Household energy

Natural gas heater warming feet

As we mentioned above, natural gas is also used in Australia as a household energy source, usually for heating, hot water and cooking. Thanks to the nation’s distribution pipeline network underground, most Australian households have direct access to natural gas as an energy source. However, customers living in some remote areas of Australia may not have access to natural gas.

Assuming your property is connected to the distribution network, you can connect gas in your home by contacting an energy provider that offers natural gas. Before setting up natural gas in your home, it’s worth asking the supplier how much a gas connection is going to cost and if there are any additional charges.

Which companies supply natural gas in Australia?

The following retailers offer natural gas in Australia. Keep in mind some of these companies may only offer gas to customers who have an electricity account with them.

Check out the best-rated gas suppliers in Australia:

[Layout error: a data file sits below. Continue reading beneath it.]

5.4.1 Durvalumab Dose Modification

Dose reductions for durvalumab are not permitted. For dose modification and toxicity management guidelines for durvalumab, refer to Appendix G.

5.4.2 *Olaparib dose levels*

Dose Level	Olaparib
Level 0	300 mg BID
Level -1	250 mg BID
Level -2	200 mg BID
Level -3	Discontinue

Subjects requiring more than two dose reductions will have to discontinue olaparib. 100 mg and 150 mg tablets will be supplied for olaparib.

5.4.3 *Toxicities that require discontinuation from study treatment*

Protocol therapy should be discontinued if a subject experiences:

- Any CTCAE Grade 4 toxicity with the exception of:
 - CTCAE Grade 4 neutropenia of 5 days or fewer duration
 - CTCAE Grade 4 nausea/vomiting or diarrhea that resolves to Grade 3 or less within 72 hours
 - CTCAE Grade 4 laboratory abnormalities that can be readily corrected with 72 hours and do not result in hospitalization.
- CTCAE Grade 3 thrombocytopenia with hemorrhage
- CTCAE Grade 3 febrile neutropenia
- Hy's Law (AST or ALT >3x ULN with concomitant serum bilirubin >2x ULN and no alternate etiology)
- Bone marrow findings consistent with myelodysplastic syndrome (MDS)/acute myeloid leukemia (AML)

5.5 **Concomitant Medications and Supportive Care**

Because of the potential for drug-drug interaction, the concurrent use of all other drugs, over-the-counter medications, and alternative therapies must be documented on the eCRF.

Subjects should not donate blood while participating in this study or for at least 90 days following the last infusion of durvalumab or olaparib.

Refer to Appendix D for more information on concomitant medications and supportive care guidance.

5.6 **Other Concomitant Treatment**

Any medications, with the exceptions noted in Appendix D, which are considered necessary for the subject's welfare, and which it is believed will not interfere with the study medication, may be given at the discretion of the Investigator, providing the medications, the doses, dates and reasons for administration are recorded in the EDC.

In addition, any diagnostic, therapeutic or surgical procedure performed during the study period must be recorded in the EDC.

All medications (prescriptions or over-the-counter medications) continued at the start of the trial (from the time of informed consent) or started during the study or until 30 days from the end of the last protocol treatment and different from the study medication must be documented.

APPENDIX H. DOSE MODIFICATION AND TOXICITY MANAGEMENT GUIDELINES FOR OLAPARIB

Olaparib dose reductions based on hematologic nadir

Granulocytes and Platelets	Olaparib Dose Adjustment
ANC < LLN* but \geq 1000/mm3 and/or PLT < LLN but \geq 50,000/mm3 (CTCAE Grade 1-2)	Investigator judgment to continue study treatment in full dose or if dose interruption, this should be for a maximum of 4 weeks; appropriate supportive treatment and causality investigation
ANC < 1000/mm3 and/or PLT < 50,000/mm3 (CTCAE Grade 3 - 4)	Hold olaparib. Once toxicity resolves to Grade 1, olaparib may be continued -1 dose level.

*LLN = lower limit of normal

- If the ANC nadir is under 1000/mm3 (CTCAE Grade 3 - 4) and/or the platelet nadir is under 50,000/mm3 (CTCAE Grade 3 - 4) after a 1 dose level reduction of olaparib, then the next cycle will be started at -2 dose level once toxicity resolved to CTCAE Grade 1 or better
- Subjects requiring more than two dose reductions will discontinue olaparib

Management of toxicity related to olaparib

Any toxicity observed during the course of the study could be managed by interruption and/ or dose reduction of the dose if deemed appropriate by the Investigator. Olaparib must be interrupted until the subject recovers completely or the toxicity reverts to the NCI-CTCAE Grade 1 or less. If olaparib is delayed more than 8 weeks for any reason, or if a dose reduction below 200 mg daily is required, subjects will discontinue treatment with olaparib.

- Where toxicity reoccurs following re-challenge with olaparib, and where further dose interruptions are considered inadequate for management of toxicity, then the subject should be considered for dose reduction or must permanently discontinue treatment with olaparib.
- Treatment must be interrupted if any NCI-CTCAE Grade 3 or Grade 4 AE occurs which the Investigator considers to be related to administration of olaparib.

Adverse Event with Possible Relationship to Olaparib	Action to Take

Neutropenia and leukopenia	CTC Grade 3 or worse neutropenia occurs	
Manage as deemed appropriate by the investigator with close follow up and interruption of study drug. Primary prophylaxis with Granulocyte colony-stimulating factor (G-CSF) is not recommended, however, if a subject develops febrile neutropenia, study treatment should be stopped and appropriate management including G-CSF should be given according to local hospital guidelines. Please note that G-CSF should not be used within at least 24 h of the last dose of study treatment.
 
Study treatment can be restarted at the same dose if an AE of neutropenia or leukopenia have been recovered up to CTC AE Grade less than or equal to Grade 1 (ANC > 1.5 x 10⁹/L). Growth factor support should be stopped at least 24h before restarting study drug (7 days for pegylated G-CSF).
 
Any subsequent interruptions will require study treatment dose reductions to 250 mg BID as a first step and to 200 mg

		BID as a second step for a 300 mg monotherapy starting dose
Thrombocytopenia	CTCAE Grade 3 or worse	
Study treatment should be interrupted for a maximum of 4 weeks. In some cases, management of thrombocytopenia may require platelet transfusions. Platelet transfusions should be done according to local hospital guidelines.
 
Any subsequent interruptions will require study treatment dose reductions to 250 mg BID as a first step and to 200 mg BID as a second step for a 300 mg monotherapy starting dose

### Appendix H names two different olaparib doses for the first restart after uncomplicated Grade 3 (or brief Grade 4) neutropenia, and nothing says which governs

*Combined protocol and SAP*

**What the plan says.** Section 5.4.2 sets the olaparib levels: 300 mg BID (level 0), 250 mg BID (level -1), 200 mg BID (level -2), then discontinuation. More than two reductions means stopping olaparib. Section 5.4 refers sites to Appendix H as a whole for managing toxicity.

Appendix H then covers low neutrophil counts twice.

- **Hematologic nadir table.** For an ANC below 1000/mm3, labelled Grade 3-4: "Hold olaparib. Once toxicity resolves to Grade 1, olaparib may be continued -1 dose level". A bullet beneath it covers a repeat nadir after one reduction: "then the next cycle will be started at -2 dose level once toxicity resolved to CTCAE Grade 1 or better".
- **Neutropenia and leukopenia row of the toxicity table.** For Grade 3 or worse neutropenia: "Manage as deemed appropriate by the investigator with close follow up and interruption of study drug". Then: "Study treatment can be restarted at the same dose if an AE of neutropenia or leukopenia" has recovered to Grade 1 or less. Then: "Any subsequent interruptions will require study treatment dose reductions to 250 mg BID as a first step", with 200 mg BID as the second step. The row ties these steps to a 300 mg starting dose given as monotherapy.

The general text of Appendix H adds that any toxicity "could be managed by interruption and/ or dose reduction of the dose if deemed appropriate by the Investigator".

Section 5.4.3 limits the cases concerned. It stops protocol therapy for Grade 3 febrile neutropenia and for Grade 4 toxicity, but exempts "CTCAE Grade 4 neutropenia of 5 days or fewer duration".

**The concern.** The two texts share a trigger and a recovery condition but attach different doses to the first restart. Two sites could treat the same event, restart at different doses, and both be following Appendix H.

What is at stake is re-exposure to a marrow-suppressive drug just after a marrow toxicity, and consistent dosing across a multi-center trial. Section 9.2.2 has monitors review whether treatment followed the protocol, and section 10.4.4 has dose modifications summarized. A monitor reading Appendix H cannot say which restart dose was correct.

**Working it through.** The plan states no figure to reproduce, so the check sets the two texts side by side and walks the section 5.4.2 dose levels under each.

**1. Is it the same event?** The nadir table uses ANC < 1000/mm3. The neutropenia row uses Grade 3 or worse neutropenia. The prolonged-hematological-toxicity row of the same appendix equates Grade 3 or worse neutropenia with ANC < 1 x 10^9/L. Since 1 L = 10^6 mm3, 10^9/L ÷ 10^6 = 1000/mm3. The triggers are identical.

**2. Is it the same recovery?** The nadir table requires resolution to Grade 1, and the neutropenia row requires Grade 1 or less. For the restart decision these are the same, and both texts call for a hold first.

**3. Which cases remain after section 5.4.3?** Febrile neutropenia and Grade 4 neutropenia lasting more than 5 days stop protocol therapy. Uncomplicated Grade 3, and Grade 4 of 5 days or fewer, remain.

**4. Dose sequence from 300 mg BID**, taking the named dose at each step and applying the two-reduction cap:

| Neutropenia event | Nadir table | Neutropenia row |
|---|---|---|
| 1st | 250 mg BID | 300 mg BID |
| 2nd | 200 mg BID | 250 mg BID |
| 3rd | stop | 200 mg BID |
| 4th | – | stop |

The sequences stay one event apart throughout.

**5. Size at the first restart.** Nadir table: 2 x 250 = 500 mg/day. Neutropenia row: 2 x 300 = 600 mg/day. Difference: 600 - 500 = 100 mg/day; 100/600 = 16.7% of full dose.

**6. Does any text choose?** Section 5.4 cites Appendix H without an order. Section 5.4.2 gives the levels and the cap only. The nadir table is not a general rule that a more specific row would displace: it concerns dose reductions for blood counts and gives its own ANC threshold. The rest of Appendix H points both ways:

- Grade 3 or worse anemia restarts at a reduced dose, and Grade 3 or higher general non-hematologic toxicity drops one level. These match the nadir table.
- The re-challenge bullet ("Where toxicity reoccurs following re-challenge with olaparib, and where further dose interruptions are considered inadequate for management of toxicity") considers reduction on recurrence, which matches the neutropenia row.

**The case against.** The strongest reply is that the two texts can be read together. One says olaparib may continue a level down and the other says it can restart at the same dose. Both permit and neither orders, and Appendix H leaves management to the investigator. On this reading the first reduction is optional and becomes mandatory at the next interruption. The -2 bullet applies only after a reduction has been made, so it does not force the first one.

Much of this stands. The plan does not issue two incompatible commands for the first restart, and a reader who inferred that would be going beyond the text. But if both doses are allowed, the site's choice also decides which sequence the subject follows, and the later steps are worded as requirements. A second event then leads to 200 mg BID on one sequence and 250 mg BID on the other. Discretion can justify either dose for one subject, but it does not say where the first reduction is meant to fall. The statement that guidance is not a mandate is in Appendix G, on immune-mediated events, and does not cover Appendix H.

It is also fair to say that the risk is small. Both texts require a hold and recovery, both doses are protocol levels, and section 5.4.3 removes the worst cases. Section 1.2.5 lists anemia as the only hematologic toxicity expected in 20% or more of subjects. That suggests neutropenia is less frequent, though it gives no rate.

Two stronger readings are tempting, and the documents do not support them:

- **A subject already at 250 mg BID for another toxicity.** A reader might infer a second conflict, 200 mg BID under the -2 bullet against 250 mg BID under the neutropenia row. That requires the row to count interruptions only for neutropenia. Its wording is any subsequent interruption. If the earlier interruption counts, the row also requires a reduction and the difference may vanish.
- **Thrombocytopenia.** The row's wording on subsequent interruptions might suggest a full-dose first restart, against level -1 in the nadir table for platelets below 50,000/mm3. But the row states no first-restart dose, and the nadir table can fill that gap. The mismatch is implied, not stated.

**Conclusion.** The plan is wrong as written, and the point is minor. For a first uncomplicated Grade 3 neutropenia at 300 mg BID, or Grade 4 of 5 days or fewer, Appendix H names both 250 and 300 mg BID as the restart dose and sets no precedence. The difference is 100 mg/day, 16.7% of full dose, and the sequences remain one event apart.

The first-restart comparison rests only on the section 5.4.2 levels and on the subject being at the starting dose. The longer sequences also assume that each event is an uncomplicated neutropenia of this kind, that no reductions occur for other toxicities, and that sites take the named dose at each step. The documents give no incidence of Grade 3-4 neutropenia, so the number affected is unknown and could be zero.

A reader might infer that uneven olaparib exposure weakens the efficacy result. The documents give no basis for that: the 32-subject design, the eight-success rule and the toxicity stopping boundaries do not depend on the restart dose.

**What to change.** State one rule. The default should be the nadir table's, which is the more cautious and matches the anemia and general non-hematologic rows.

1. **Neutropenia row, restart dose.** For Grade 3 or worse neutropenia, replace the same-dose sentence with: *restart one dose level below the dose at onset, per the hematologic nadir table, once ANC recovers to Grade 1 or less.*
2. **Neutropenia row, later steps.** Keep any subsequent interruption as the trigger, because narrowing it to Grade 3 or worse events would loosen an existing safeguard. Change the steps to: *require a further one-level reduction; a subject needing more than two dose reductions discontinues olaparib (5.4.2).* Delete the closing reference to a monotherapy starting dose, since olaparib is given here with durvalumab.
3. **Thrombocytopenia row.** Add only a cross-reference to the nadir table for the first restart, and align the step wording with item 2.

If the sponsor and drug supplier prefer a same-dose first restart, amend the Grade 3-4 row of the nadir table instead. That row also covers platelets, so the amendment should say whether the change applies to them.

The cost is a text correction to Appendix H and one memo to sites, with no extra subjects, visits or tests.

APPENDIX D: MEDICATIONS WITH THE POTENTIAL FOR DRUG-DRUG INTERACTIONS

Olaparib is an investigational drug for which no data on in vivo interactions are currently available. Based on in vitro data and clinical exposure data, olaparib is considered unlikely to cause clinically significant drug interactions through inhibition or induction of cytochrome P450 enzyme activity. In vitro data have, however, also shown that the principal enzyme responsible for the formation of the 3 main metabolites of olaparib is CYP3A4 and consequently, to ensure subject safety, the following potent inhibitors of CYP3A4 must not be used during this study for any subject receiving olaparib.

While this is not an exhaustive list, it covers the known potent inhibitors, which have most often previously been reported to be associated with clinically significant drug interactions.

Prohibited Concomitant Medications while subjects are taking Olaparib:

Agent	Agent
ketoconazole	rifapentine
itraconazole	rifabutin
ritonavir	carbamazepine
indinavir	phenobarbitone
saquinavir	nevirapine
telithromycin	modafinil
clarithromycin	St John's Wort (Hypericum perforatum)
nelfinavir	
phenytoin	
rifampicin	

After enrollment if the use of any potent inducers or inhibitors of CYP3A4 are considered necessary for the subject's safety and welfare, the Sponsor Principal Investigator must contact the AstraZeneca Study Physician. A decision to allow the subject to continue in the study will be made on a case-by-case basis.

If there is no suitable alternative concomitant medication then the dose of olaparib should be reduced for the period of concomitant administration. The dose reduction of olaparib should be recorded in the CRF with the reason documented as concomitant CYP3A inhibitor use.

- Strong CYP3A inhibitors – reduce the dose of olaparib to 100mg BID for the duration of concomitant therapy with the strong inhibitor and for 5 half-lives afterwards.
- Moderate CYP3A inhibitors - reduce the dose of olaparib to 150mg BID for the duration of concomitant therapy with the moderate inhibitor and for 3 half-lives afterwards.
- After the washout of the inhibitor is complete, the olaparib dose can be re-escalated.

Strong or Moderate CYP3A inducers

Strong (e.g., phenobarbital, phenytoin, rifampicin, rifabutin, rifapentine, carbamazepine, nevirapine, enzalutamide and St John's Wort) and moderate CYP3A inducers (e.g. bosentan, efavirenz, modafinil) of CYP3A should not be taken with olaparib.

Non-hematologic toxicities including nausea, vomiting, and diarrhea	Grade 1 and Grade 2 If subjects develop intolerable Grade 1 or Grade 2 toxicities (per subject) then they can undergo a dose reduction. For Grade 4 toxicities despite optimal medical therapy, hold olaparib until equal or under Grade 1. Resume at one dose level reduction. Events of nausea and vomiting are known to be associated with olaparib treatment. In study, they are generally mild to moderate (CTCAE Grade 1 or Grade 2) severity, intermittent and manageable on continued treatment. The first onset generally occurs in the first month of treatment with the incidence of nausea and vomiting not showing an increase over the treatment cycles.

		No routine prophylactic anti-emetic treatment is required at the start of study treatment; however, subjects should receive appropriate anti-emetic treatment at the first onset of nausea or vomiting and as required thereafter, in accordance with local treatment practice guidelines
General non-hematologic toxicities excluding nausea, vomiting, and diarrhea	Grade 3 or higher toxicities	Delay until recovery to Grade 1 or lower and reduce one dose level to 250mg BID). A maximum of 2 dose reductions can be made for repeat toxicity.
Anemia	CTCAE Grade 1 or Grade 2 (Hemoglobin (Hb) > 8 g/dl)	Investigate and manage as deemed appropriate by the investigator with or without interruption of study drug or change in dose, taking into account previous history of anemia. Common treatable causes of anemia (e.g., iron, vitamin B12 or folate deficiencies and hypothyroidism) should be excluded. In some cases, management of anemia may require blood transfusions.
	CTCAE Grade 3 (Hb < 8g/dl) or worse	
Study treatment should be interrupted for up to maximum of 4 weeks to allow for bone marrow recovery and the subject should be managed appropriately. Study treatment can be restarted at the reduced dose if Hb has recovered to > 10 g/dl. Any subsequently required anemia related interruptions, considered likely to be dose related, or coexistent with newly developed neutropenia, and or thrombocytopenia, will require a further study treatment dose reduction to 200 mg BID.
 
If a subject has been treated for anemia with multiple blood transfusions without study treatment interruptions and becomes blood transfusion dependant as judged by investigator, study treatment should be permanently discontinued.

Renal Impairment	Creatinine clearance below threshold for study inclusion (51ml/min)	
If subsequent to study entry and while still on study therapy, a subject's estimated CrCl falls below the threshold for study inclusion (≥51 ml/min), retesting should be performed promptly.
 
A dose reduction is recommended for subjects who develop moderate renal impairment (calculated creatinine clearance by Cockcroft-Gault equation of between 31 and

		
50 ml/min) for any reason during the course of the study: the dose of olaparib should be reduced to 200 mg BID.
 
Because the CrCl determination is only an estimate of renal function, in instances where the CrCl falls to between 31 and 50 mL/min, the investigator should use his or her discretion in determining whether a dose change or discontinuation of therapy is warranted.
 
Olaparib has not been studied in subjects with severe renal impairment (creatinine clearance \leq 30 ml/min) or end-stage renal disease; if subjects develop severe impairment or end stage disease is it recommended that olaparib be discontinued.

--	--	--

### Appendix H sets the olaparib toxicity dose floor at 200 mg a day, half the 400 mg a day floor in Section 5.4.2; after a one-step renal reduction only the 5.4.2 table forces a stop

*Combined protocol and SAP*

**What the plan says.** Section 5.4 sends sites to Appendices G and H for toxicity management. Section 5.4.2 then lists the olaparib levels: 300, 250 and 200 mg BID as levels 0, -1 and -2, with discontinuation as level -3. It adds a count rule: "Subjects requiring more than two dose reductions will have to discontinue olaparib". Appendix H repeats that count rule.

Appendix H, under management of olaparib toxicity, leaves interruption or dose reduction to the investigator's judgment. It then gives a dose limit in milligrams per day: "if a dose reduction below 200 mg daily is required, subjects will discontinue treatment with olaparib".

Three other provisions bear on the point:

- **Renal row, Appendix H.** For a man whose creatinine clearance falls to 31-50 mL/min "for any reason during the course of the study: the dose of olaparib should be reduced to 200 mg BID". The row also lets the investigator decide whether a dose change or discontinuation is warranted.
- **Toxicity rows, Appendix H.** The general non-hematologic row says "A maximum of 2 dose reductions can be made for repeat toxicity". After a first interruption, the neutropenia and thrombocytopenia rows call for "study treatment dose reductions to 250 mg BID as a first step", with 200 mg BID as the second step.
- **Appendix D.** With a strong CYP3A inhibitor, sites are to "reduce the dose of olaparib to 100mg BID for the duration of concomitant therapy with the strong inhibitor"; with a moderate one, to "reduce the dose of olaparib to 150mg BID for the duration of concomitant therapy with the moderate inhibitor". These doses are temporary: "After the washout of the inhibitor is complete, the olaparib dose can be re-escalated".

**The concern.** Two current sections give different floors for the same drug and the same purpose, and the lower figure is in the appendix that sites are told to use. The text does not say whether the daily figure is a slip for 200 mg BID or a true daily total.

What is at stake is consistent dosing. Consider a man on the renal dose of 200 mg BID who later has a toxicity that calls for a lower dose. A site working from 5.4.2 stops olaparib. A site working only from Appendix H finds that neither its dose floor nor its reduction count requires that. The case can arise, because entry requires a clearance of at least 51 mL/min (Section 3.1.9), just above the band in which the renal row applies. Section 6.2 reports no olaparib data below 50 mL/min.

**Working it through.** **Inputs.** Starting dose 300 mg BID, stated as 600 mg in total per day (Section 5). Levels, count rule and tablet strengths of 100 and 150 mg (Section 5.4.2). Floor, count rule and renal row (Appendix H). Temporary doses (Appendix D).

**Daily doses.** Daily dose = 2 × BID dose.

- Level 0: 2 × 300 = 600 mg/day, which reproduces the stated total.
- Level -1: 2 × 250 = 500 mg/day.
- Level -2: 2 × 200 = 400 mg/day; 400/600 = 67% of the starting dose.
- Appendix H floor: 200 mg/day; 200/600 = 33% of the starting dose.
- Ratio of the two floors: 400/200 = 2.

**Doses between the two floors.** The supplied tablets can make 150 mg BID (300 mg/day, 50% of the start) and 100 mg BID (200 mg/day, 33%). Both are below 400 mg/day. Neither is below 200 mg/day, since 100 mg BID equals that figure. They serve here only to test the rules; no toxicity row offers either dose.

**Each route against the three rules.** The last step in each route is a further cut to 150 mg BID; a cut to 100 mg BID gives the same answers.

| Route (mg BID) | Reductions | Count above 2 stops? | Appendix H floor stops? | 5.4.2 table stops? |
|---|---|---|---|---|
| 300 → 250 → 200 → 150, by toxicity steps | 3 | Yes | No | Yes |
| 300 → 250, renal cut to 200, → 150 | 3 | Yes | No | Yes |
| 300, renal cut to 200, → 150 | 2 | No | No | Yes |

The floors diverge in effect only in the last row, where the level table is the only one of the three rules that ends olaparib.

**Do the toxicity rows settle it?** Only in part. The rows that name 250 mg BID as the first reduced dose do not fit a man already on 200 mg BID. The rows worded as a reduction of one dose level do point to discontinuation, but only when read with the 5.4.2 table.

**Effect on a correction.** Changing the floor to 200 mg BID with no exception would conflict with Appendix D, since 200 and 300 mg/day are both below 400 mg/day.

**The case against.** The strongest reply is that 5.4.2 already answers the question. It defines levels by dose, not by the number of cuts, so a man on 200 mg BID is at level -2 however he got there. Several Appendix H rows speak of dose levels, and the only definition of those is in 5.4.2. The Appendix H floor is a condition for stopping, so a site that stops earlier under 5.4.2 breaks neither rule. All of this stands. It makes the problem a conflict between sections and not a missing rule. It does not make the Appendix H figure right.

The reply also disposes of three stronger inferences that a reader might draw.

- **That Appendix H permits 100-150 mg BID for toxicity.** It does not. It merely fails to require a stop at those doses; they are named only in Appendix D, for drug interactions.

Should I get natural gas for my home?

There are benefits to using natural gas as a reliable energy source; it’s generally cheaper to purchase, easily accessible if your home is connected to the gas mains, and you’ll likely be lowering some of your carbon emissions.

It’s important to keep in mind, though, that natural gas can only be used to power a select few appliances in your home, not your entire home. Some providers allow customers to bundle their electricity and gas too – often referred to as dual fuel – but it’s important to do a little research before signing up to the same company for both energy sources. Why? Well, one provider may offer competitive electricity rates but for gas, it could be a different story. This isn’t to say that you can’t find a cheap bundled deal either, as some duel fuel suppliers offer discounts for bundling household utilities.

If you haven’t compared natural gas suppliers in a while, then maybe it’s time to review your existing gas plan. Whether you check out any of our gas provider ratings pages, or you just want to compare prices in your area by using our comparison tool below, the power is yours.

Compare Gas Plans and Prices

Image credits: Elgub/, Oleksiy Mark/, Factory_Easy/, Yevhen Prozhyrko/

Kelseigh Wrigley
Energy Specialist
Kelseigh Wrigley covers Australia's retail energy market, growing her industry specific expertise over the last 2 years. She holds a Bachelor of Journalism at the Queensland University of Technology and has contributed her skills to online publications Hunter & Bligh and local radio station 4ZZZ.